84 THE FALL OF QUEBEC
turned, and with a patriotism that does the young colony credit, every able-bodied man, from boys of fifteen to grandfathers of eighty, joined the ranks, streaming into Quebec to join the five battalions from France, the colony troops, and militia. In all about fifteen thousand men were concentrated, with a thousand Indians ready to lend fighting powers and scalping knives to the service.
Montcalm's plan of defence lay outside the Citadel. With between one and two thousand of a garrison, under de Ramezay, the half-circular rock two hundred feet in height, outlined by the St. Charles River to the north-east, was deemed impregnable. The army, round the old Beauport house occupied by the general, was placed on the north shore of the St. Lawrence, rising from the St. Charles to the picturesque gorge of the Montmorency. The stream dividing town and camp was crossed by a barricaded bridge of boats, at its mouth further defended by a boom of logs and two armed hulks.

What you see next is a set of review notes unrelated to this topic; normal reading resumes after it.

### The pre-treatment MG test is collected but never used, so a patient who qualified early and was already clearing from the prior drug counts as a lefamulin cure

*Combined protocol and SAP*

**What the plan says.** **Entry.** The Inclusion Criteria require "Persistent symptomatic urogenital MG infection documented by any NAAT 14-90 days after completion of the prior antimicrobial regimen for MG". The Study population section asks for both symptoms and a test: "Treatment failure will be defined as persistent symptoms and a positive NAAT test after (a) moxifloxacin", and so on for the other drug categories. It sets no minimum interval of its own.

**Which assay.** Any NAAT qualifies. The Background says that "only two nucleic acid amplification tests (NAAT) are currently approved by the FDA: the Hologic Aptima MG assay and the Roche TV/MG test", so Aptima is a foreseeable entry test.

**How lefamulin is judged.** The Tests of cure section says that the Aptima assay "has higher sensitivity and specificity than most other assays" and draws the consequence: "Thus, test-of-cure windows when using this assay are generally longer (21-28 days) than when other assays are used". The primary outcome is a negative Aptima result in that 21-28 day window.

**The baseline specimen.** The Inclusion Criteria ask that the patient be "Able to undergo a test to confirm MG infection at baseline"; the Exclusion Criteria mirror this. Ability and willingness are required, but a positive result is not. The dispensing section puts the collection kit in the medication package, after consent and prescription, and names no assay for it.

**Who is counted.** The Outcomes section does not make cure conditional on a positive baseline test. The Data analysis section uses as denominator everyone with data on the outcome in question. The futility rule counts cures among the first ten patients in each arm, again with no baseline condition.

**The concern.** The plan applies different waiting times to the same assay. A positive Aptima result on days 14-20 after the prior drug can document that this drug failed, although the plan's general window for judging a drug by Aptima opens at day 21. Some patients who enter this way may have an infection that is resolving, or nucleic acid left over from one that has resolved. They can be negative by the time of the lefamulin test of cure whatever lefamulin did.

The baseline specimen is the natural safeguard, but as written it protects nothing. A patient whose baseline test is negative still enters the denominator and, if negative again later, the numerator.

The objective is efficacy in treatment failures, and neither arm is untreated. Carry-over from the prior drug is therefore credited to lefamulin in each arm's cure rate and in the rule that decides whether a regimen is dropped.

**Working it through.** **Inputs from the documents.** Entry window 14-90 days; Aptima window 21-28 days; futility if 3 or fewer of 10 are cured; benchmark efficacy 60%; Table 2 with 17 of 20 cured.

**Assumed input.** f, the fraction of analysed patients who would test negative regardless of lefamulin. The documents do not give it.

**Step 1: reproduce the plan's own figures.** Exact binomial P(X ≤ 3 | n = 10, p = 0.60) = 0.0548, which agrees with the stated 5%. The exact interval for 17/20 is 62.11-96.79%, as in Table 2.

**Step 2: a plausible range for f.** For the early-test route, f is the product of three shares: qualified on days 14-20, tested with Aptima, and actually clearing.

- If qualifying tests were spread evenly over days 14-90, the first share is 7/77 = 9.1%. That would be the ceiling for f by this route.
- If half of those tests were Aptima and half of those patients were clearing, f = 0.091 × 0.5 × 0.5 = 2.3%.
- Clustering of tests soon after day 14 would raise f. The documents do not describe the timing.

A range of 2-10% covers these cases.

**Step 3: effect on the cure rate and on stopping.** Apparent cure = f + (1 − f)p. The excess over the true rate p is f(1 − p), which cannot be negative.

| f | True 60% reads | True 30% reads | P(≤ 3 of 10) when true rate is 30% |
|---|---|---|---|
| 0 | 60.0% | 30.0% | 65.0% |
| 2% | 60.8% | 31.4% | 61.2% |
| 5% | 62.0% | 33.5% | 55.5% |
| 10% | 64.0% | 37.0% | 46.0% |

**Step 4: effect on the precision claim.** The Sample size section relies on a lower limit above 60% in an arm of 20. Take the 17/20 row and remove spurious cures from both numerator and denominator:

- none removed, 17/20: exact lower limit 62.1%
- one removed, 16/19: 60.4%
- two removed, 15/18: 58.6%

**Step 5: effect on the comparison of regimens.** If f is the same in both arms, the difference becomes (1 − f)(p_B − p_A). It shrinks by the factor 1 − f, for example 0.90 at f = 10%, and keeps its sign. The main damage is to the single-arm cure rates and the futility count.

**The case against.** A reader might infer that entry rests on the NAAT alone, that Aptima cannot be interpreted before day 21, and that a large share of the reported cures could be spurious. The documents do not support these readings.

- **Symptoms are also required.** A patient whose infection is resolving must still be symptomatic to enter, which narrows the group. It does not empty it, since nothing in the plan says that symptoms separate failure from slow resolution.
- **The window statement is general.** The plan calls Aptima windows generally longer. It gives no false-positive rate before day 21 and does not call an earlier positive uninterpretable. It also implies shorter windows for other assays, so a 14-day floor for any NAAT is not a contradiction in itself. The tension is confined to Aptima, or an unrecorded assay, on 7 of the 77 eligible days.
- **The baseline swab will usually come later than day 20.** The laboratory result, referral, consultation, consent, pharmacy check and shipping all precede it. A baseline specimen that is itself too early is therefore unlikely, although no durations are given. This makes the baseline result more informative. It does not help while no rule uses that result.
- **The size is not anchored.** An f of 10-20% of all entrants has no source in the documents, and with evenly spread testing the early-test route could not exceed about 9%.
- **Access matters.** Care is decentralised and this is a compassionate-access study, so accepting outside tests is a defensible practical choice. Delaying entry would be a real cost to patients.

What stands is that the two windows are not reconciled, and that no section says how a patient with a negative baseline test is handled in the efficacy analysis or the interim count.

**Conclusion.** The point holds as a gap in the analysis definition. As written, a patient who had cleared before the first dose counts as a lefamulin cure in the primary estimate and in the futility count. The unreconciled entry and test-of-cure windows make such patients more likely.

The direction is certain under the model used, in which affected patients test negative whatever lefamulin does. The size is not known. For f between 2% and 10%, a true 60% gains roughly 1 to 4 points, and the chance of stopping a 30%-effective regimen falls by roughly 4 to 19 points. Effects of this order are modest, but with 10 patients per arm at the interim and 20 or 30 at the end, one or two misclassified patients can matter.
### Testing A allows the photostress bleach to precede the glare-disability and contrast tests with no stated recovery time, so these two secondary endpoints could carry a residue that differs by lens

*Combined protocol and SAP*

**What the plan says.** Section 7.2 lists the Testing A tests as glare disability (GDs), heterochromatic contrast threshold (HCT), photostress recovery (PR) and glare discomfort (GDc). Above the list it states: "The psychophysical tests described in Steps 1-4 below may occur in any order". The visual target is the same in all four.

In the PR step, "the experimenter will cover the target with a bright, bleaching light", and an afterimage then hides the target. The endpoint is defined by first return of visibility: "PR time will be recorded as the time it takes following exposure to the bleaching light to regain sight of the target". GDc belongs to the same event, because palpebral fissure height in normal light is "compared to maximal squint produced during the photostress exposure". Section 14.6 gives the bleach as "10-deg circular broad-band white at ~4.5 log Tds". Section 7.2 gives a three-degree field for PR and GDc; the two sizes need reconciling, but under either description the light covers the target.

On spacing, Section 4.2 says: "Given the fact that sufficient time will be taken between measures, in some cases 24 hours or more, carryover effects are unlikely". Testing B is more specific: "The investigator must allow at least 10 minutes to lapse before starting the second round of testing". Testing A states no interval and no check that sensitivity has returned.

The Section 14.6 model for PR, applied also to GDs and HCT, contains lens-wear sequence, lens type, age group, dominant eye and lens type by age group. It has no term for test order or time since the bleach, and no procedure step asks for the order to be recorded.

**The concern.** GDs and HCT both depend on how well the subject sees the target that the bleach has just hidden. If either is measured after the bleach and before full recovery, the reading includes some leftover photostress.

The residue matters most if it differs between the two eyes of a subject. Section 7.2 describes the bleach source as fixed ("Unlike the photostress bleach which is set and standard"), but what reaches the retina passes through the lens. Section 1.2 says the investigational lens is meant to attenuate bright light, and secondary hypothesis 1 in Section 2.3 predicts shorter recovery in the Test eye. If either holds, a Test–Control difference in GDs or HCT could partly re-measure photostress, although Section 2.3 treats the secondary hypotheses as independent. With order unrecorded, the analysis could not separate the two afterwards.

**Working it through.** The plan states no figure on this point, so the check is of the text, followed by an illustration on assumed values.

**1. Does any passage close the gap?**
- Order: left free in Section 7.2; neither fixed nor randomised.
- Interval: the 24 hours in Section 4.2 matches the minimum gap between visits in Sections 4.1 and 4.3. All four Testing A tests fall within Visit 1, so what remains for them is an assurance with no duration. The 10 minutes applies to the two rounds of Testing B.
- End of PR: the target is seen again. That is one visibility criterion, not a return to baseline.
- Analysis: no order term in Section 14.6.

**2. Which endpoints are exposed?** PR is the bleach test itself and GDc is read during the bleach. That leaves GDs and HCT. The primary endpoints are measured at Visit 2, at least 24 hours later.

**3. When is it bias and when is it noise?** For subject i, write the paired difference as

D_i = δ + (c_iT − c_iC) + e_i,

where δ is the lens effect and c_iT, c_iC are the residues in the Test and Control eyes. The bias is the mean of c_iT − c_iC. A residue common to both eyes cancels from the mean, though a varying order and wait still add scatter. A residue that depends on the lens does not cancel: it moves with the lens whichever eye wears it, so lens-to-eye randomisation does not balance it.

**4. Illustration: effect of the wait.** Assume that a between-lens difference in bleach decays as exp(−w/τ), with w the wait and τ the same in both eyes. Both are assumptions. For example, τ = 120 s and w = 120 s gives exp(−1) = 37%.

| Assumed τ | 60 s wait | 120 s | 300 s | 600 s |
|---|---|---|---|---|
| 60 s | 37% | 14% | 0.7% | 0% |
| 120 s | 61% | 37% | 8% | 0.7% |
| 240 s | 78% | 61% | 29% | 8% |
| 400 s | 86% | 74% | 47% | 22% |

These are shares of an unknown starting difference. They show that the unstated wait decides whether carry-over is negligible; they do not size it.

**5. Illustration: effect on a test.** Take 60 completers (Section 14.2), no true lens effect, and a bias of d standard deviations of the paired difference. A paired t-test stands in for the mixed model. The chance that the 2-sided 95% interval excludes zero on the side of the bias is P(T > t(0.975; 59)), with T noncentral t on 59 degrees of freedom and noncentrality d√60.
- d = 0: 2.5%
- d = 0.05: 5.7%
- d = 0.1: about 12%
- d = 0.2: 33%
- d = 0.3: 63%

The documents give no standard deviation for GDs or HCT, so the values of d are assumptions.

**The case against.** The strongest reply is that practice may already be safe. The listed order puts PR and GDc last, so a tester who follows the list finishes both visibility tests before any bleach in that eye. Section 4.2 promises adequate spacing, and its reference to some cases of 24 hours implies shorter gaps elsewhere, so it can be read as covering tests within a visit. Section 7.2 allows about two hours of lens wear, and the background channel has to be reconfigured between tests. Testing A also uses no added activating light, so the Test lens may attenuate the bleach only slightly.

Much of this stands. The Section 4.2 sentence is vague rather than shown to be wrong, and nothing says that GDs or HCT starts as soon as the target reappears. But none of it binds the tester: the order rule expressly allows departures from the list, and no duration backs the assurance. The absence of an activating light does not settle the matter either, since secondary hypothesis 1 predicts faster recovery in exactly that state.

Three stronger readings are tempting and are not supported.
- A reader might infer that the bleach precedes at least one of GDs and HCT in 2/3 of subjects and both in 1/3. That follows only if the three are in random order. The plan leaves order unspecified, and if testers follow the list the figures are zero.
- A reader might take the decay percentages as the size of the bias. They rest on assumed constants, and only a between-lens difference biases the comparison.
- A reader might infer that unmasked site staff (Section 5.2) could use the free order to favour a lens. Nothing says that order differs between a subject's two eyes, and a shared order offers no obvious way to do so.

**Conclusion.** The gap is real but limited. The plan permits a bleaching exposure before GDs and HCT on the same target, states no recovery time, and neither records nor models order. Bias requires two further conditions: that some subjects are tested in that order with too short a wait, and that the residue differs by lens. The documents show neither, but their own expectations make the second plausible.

Spring was merging into June when fishing smacks speeding from the Lower St. Lawrence began to bring news. Ships without number were following, and dramatic tales were told of pilots seized and, with noose and yardarm in